• Virgin Media is facing a potential class-action lawsuit that could cost the company up to $5.6 billion in compensation payout for the customers affected in an April 2019 incident that left the personal details of 900,000 customers exposed online.
  • An unprotected Elasticsearch database exposed over 5 billion records collected by a UK-based research firm between 2012 and 2019. The leaky database contained extensive information on the breaches including domains, sources, contact email addresses, and passwords.
  • A data leak at Doxzoo affected over 270,000 records belonging to more than 100,000 users. The incident occurred due to a leaky S3 bucket. The leaked data included print jobs for many high-profile clientele, such as elite universities, Fortune 500 companies, and more.
  • General Electric (GE) suffered a data breach, affecting the PII of current and former employees as well as beneficiaries. The information exposed in the breach included direct deposit forms, drivers’ licenses, passports, birth certificates, marriage certificates, tax withholding forms, Social Security numbers, and more.
  • Personal data of over 6.9 million organ donors was compromised following the loss of two external hard storage drives. The external hard drives belonged to the Dutch government and included electronic copies of all donors filed with the Dutch Donor Register between February 1998 and June 2010.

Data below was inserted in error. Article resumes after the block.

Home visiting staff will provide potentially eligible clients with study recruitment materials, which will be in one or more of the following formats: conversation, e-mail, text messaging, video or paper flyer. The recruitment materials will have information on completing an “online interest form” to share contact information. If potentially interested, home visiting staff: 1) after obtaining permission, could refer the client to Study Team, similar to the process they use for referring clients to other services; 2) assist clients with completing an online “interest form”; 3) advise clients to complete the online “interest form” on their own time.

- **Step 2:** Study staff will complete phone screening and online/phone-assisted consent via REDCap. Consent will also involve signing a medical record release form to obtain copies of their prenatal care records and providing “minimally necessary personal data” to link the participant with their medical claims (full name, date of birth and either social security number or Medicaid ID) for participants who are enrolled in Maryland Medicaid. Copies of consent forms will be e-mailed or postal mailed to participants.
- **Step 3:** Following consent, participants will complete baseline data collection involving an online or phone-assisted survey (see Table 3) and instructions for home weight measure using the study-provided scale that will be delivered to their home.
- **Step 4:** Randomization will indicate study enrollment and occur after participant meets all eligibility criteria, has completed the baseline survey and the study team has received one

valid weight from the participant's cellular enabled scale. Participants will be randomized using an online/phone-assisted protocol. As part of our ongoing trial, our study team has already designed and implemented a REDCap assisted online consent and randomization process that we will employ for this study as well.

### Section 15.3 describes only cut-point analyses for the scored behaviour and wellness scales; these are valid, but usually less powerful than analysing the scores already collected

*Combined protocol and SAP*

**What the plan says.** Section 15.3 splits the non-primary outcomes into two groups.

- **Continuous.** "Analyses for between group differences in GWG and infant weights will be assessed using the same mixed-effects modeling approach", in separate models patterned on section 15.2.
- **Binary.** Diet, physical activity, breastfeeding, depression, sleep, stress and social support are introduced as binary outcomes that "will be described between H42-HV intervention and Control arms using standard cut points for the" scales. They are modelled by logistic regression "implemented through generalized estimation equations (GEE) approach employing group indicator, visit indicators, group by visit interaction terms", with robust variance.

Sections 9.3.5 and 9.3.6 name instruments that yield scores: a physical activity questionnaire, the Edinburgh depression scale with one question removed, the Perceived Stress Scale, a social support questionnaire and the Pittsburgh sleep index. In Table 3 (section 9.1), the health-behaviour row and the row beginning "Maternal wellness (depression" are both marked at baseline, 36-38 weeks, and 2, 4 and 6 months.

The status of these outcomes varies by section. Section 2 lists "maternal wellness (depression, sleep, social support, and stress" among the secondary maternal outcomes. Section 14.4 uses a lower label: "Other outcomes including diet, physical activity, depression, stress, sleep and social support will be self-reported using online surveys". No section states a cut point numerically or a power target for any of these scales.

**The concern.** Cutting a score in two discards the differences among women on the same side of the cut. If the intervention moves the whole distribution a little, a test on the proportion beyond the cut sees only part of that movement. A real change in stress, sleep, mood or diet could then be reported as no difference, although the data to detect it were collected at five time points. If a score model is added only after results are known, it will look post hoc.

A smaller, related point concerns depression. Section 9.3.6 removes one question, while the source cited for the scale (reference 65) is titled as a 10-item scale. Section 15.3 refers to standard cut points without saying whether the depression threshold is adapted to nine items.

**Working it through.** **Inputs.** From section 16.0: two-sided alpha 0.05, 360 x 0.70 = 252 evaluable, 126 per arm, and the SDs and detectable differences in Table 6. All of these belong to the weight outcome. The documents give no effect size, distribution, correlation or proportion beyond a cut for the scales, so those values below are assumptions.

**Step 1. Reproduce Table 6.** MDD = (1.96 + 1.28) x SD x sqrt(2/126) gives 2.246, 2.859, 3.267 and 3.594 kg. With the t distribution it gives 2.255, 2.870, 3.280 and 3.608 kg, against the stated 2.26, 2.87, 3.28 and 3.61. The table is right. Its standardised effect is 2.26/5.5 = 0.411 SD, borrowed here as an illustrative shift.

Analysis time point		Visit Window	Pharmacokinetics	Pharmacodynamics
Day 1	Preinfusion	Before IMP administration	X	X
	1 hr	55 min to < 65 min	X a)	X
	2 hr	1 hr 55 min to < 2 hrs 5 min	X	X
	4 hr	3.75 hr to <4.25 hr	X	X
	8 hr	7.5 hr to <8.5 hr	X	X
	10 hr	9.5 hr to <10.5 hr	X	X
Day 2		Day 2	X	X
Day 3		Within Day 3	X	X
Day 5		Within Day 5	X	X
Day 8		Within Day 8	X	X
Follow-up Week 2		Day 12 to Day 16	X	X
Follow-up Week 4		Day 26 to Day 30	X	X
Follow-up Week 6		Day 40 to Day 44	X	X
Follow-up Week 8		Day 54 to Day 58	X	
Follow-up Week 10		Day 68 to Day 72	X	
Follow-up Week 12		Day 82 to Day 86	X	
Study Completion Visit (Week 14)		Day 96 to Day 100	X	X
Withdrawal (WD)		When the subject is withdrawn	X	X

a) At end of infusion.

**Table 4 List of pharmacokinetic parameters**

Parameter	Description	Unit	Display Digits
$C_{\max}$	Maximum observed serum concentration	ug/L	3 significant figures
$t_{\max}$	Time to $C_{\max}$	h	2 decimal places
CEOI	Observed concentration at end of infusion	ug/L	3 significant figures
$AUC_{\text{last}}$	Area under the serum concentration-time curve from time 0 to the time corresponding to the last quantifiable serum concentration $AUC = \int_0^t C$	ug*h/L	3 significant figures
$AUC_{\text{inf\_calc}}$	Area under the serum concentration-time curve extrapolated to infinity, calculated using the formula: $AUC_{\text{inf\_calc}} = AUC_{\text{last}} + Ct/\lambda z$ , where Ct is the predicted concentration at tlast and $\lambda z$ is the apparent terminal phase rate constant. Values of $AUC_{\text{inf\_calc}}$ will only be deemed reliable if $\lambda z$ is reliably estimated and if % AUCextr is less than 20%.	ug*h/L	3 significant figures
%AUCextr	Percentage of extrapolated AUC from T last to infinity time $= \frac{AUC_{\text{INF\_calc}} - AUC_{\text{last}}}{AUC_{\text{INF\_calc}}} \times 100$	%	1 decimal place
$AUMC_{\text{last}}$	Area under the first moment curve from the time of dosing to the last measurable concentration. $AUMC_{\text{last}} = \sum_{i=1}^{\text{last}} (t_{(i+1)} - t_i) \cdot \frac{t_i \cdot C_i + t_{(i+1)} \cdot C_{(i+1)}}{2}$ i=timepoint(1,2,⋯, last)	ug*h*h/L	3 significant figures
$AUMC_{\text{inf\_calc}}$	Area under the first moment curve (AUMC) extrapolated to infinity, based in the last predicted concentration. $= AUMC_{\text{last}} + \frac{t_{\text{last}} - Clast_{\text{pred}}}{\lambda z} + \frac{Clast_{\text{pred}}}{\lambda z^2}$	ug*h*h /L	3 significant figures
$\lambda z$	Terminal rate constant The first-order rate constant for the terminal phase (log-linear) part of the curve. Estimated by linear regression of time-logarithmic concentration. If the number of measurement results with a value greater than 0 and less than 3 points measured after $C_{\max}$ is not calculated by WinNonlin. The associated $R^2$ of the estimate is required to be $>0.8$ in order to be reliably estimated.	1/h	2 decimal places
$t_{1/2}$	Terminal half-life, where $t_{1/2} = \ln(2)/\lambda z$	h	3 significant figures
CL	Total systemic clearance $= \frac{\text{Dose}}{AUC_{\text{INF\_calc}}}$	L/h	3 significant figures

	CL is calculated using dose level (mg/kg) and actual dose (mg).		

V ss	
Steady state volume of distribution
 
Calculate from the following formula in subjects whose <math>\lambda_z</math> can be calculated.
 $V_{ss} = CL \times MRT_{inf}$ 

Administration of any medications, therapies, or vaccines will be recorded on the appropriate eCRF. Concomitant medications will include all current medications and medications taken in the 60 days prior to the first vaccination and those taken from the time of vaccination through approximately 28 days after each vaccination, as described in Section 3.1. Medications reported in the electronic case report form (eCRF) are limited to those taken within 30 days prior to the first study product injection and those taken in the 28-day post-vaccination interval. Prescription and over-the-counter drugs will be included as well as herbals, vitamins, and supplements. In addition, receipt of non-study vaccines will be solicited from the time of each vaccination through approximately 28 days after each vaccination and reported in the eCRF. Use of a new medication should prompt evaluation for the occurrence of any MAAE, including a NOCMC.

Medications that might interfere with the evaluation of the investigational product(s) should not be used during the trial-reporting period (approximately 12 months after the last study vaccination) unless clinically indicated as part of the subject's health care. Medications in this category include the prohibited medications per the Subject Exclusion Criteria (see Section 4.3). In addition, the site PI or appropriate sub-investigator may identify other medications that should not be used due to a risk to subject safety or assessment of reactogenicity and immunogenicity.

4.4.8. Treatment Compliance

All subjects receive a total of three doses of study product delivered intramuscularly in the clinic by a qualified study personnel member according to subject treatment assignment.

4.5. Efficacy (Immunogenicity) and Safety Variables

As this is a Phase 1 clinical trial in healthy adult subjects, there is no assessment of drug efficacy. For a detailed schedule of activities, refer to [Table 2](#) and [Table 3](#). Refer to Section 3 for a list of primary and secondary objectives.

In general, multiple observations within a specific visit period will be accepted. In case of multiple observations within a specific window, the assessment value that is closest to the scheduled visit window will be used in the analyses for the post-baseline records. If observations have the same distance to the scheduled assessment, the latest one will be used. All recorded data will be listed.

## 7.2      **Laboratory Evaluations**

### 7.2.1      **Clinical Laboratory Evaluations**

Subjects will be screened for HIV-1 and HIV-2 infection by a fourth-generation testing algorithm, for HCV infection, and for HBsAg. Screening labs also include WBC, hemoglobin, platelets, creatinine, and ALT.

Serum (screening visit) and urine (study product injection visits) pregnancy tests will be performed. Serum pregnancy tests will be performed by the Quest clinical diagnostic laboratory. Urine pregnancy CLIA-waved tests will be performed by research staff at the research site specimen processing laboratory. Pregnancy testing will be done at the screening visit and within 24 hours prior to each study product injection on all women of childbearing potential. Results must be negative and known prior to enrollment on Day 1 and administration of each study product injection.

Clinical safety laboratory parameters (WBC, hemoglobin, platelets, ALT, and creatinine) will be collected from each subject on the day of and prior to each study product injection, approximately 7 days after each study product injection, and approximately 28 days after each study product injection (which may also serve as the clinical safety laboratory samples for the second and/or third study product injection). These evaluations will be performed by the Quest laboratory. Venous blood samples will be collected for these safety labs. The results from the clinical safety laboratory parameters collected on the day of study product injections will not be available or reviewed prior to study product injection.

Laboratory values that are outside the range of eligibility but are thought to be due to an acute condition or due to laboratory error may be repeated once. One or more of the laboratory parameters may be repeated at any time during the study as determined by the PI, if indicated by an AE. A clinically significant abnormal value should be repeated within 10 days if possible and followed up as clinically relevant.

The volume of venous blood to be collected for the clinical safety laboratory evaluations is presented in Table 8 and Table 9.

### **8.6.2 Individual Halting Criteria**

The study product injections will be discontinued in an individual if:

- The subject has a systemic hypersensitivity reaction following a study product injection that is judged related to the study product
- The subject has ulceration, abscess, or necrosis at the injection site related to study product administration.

• Whisper app leaked 900 million secret posts and all the metadata related to those posts due to a misconfigured database. The firm took down the database on March 9, 2020, after it learned about the leak from other sources.
  • A web server containing records of about 76,000 unique fingerprints was left exposed on the internet. The unsecured fingerprint data along with employees’ email addresses and telephone numbers, had been collected by a Brazilian company called Antheus Tecnologia.
  • An unsecured database hosted on Google Cloud had exposed more than 200 million records related to US residents. The exposed data included a victim’s name, address, email address, age, gender, ethnicity, employment, credit rating, and property information. 
  • The wireless carrier T-Mobile came under fire again for failing to protect users’ information after a security breach. The potentially leaked data included names, addresses, phone numbers, account numbers, rate plans, and billing information of users.
  • Sodinokibi ransomware operators published over 12 GB of stolen data belonging to a company named Brooks International for not paying the ransom. The exposed data includes usernames and passwords, credit card statements, tax information, and much more.

New Threats
Further, as we know, hackers are always innovating and experimenting with new hacking techniques. Security experts stumbled upon the notorious TrickBot trojan disguised as a malicious TrickMo app to bypass 2FA protection. Another cybercrime group targeted D-Link and Linksys’ DNS settings to infiltrate the routers with Oski information-stealing malware. The APT41 group was also spotted, exploiting vulnerabilities in Cisco routers, Citrix ADC, and Zoho ManageEngine last month.